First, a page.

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NAB 2017: Interview with Rob Chickering of Blaze TV

June 01, 2017 by Chuck Baker

Rob Chickering is both a well-known radio engineer respected in his profession, and a pioneer in the growth of visual radio, wherein a radio show is live-streamed to more fully engage audiences. Chickering relates the transition of the legendary Kidd Kraddick in the Morning show: from a simple webcam to using a traditional switcher and multiple cameras, then finally to a fully produced live-streamed program using TriCaster® both for the live segments and to add pre-produced video segments from the DDRs during breaks. TriCaster also enabled them to replay the completed show on a loop the rest of the day, making it available to new viewers, anywhere in the world, on Ustream.

Chickering became a savvy television engineer along the way. In 2010, one of the folks who reached out to the Kraddick team about live streaming was Glenn Beck’s organization, which later bought a TriCaster. Years later, Chickering is now SVP of Engineering and Studio Operations for *The Blaze, Glenn Beck, Mercury Radio Arts, *responsible for a production pipeline covering broadcast television and radio, and internet distribution of both live and pre-recorded video and audio programming.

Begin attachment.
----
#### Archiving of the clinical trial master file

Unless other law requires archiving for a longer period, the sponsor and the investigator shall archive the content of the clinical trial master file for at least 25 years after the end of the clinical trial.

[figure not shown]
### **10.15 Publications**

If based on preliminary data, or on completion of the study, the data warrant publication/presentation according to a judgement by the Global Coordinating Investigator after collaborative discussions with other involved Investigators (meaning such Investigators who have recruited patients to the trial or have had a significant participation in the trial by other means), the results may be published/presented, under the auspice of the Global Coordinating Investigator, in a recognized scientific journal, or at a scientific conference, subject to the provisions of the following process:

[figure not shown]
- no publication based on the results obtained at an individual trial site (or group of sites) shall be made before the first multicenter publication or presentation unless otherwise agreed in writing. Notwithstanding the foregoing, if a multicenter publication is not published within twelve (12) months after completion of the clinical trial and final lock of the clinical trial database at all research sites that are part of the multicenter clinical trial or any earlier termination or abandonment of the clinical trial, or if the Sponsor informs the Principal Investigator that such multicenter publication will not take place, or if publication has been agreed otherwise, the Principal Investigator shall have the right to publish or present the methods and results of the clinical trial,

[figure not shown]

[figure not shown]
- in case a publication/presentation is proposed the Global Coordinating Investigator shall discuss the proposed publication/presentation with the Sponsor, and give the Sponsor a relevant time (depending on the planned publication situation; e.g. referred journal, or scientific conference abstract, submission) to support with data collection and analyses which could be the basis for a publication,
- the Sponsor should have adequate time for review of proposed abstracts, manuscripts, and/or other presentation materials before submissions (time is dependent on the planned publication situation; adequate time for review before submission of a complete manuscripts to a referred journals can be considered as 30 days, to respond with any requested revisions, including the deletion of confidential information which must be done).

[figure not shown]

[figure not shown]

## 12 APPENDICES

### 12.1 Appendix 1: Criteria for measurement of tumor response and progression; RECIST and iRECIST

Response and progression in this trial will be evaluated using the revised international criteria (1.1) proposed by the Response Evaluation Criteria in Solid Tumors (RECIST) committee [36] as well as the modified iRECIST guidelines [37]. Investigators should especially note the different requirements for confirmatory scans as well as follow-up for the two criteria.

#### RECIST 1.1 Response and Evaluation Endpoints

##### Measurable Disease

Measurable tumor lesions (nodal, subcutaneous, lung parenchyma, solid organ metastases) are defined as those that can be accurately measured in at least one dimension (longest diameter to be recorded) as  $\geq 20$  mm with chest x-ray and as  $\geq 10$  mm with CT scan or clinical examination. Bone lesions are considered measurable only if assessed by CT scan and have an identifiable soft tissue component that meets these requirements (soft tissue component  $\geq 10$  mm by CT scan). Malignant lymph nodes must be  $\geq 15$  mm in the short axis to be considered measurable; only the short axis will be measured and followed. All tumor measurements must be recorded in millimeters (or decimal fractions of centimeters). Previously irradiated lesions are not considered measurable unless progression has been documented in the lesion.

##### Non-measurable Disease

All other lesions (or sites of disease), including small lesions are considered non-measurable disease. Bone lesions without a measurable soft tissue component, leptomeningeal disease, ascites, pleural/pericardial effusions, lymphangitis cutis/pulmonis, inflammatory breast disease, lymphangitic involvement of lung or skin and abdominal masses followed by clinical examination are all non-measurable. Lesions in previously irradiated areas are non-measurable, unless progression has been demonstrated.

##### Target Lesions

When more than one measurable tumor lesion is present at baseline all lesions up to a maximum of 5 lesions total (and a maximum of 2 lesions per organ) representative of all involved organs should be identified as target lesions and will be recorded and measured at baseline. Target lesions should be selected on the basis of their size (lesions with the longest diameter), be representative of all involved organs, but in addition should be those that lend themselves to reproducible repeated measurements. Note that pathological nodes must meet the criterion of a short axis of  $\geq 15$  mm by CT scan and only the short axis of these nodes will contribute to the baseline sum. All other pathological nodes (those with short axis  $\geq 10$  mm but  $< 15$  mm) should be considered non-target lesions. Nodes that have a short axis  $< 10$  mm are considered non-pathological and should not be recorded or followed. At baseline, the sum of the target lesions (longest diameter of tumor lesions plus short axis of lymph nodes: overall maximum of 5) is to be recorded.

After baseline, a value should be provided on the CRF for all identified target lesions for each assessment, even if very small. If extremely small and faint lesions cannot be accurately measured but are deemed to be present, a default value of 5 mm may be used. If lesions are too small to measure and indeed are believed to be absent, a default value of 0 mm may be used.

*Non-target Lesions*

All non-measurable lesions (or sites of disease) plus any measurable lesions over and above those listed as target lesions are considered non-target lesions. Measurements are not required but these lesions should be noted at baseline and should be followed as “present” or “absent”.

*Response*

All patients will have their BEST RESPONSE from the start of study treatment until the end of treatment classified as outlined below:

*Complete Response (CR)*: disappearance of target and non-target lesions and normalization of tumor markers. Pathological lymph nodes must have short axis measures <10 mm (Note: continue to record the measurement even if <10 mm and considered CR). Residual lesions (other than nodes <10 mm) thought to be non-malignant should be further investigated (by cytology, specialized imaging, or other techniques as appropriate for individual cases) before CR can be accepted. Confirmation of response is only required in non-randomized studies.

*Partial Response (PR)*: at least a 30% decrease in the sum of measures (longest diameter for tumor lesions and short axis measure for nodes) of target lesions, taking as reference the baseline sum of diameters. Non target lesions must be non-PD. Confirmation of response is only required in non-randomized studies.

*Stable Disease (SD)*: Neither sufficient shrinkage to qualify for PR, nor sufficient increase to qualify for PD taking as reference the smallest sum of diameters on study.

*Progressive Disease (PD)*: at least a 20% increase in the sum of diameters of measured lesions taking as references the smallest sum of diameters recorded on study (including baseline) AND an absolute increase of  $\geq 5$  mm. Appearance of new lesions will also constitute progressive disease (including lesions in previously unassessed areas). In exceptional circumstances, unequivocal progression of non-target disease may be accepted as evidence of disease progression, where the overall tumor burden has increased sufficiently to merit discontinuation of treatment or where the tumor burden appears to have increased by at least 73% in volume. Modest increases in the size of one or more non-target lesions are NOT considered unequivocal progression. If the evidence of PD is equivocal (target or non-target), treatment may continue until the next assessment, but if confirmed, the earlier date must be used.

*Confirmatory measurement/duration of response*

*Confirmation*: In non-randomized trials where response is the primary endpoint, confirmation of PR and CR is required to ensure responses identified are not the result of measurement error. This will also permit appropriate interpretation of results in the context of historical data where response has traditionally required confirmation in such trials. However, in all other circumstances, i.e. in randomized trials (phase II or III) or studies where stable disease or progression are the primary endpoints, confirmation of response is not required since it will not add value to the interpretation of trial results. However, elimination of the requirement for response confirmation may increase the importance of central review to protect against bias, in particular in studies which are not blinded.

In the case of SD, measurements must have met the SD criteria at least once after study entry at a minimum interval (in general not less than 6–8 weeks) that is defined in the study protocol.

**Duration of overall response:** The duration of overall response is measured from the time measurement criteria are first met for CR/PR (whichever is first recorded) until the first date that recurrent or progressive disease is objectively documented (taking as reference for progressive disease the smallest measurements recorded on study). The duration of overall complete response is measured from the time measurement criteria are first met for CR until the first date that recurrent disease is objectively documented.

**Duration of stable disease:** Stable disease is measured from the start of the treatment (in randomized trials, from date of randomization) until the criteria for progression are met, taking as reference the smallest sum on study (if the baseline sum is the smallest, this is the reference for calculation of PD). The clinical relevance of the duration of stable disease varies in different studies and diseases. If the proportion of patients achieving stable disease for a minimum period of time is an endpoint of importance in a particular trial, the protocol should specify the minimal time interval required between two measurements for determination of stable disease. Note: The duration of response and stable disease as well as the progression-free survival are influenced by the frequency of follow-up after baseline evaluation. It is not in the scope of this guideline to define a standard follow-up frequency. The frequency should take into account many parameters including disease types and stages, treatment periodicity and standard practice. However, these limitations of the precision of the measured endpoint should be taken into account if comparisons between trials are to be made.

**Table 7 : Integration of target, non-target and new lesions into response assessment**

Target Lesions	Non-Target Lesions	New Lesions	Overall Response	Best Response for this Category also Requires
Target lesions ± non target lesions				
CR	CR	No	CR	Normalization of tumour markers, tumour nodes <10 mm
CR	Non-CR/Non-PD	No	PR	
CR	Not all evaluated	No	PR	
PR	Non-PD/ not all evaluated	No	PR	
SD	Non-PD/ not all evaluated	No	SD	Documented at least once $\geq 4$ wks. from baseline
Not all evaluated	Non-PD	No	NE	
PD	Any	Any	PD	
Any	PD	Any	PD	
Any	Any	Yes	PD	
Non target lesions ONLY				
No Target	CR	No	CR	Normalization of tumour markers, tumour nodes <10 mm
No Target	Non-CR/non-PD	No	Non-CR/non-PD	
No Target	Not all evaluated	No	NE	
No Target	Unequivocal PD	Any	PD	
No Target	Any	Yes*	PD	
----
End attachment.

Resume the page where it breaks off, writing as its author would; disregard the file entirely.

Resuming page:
TriCasters are the mainstay of the productions. “We’re probably originating 8 to 10 hours of content per day, some of it “pre-taped” and fed to our distributors, but we have a lot of live content as well,” says Chickering. An example he cites: “We have a TriCaster now that does Facebook Live 3 hours a day.”

One of the changes that Beck wanted for his programming was to get away from the huge pedestal cameras and get a DSLR/film look. Chickering observed that most switchers can’t deal with DSLRs and other modern camera types, but TriCaster’s unique technology for frame sync on every input can handle virtually any cameras in any combination. “We use DSLRs, GoPros, anything we please.”

The production group is in progress changing over to NDI® throughout the studios. “For us it’s the flexibility,” he says. “If you have one or two TriCasters and you can pull up any of those NDI sources on either TriCaster, that gives us the ability to do a remote from across the building, we can have TriCasters back each other up, we can do a new show and just throw in a few more sources, and we can share sources across TriCasters.”

“Being able to expand without running video cable, just adding nodes and network switches, that’s pretty cool,” Chickering concludes.

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